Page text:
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GRUNDSTROM: “An Orchestral Journey” – Omega Studios Orch./Erik Ochnsner – Navona

Very pleasant music that connects and engages.

BRIAN WILBUR GRUNDSTROM: “An Orchestral Journey” – Contentment, Poem for Orchestra; Jubilation! Dance for Orchestra; Suite for Chamber Orchestra; American Reflections for Strings and Harp; Chenonceau – Omega Studios Orch./Erik Ochnsner – Navona NV6047 [Distr. by Naxos], 79:56, (8/12/16) ****:

Here is a very fine introductory collection of works by a composer new to me; and it is genuinely pleasant, direct and uncomplicated music with an appeal to all.

Brian Wilbur Grundstrom was trained as a pianist at Gettysburg College and studied composition with John David Earnest. He is largely self-taught as a composer; one with a gift for melody and a very direct and appealing style. Brian’s music, in this collection, has a very nice and mostly unfettered sound to it; sounding in places like wind ensemble repertoire and, at other times, very theatre ready; conducive to dance and film scores (which he has apparently done much of.) He is also apparently presently working on an opera.

One interesting fact about this album, though, is that the Omega Recording Studios is an educational and audio engineering facility and Grundstrom had assembled this group, led by the fine Erik Ochsner, specifically to record these works. This really isn’t a standing ensemble. It should be noted, too, that – actually – American Reflections for strings and harp is presented here in a recording by the Millennium Orchestra under Robert Ian Winstin. There is certainly enough appeal in these works to hope that Grundstrom will get some wider actual programming and not have to assemble his own ad hoc group to get his music played.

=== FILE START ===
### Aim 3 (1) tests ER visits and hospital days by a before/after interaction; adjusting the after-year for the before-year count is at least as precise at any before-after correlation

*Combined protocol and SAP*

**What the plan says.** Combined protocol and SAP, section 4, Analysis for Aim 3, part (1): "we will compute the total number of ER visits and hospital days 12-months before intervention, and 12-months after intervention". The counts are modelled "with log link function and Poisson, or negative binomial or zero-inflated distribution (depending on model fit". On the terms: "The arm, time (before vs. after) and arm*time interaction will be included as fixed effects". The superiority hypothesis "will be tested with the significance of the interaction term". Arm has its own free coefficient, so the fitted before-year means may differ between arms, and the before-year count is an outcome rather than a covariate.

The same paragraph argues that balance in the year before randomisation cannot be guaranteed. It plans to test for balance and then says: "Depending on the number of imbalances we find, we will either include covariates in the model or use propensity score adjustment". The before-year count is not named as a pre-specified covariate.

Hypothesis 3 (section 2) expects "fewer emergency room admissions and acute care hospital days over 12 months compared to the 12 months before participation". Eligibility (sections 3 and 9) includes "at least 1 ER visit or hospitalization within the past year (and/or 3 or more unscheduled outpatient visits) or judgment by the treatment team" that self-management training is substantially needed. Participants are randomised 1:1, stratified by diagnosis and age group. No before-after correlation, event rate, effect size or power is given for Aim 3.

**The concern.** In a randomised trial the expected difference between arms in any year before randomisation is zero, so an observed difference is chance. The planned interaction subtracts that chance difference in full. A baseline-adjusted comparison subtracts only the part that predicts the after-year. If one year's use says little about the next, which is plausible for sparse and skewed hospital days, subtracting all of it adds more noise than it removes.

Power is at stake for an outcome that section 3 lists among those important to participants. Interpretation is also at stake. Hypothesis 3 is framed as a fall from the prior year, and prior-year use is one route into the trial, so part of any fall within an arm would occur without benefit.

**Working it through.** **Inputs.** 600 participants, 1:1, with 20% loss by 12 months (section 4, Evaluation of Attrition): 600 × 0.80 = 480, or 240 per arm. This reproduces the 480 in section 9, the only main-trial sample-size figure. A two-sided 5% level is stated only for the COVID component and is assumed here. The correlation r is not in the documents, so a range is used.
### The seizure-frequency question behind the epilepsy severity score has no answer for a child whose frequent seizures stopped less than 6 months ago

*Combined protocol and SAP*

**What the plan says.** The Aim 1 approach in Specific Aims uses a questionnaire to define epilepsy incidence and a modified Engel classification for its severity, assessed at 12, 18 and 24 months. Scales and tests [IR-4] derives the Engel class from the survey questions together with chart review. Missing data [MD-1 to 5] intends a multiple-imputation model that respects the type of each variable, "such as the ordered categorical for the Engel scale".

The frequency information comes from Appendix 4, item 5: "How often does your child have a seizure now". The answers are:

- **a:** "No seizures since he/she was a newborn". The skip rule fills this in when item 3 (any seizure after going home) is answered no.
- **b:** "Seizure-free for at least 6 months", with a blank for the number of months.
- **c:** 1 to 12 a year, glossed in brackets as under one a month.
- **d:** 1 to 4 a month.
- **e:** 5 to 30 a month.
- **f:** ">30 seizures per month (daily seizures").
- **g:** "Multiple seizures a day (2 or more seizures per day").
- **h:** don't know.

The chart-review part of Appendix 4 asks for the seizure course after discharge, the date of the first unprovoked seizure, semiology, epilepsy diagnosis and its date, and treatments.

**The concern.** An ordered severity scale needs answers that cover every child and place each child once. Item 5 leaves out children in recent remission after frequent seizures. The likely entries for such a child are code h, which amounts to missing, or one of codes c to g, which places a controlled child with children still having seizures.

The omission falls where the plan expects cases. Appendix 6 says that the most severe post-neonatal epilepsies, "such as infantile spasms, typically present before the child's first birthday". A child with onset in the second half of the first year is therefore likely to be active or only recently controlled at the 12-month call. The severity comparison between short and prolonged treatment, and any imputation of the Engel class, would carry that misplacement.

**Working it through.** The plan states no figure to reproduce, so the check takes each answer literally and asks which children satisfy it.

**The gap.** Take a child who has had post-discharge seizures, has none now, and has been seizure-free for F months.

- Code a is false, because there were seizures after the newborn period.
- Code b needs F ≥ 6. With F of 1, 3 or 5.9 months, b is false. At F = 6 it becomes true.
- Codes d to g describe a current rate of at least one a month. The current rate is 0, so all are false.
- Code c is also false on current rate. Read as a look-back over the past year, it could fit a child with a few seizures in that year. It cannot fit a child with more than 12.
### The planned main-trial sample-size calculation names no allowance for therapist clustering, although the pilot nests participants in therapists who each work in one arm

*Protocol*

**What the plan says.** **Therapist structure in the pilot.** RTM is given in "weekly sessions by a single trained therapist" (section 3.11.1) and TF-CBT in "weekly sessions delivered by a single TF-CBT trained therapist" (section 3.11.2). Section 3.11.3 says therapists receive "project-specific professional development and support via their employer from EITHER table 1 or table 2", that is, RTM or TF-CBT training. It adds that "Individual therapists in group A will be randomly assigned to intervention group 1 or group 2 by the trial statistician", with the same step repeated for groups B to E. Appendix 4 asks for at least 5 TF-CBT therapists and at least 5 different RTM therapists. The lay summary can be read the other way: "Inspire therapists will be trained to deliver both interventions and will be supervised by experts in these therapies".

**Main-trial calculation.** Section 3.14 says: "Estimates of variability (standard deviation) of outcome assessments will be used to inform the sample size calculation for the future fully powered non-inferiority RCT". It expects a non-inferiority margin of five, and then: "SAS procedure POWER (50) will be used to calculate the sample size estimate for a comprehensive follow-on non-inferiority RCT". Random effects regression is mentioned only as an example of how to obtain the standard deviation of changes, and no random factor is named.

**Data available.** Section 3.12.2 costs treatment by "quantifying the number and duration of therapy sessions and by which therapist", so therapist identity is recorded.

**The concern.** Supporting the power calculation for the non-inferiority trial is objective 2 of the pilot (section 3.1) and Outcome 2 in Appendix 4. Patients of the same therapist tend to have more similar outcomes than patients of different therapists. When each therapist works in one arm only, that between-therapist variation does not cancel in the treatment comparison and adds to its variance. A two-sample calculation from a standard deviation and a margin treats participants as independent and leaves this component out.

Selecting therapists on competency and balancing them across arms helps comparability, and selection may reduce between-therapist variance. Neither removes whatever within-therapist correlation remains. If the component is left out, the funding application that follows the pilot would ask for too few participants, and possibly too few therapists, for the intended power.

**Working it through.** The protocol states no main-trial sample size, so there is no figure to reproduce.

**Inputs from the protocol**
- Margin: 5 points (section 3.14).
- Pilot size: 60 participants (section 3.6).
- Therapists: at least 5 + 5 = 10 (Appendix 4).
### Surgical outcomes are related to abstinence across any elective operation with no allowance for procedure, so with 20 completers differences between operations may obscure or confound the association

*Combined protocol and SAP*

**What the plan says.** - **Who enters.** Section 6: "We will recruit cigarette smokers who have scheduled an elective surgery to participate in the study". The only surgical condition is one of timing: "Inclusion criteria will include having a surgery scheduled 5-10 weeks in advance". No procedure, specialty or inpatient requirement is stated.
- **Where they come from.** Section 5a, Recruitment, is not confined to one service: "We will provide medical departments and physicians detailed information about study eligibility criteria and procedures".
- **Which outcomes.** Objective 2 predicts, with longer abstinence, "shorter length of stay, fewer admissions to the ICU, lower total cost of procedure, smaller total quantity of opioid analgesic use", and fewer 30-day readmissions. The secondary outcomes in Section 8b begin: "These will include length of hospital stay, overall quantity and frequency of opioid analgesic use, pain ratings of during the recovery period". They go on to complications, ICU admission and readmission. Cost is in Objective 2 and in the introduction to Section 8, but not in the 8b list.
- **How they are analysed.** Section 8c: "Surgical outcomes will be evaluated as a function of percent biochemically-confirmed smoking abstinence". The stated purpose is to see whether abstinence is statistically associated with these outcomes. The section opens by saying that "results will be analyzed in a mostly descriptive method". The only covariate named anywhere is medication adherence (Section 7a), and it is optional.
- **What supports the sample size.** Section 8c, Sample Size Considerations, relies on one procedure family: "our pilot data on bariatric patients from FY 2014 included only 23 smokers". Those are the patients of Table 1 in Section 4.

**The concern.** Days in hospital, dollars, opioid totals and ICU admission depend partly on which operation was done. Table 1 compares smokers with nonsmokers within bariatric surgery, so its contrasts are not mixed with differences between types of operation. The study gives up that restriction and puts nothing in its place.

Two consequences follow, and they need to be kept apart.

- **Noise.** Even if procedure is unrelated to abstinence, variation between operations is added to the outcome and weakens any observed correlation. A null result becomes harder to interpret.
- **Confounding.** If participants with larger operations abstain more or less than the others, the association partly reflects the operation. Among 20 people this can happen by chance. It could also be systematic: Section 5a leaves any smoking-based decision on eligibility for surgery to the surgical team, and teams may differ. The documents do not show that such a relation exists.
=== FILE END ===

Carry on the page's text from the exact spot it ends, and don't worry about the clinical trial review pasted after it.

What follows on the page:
I enjoyed all of this music. The opening work, Contentment, Poem for Orchestra, is really quite beautiful and a bit sentimental with a feel of an unknown film score to it; rather Copland-esque. Jubilation! Dance for Orchestra is rather self-explanatory with a genuinely uplifting vibe and the scoring really sounds rather like band/wind ensemble music; such as some of the work by Ron Nelson or Jim Cohn.

The Suite for Chamber Orchestra is in three movements: “Before The Fall”, “Avalon” and “Celebration!” The work was nearly finished when the 9/11 attacks occurred so the initial “Before the Fall” is a reference to the collapse of the ‘twin towers,’ as well as to the last days of summer. “Avalon” refers to King Arthur’s island of healing; especially after a traumatic event and “Celebration” is, as the composer explains, is an expression of the “joy and celebration of life that we need to express after coming to terms with the sadness and disappointments that are also a part.” This movement, too, had a bit of a concert opener or wind ensemble quality to it. The net result is a very attractive and appealing half-hour work.

American Reflections for Strings and Harp is understandably infused with an Americana tinge that shifts in tone from a very country-like dance to a folkish melody and a bit of melancholy before closing with the dance feel again. Although there is no Copland reference and it doesn’t “sound” like Copland there is an Appalachian Spring structure and feel to this charming piece. The album closes with Chenonceau, the name of a French castle in the Loire Valley, and uses a 3 + 3 + 2 meter which the composer admits a fondness for (used also in Celebration.) The work nicely portrays a spring day in the French countryside, where the composer traveled to and found the source of his inspiration.

I had never heard of Brian Wilbur Grundstrom but I liked this music. Who knows if symphony orchestras will take an interest in these works and others (I would like to hear his opera whenever it come to fruition) but I do hope Grundstrom remains open to both the film score and school music market for there is much to admire here including both listenability and playability.

—Daniel Coombs

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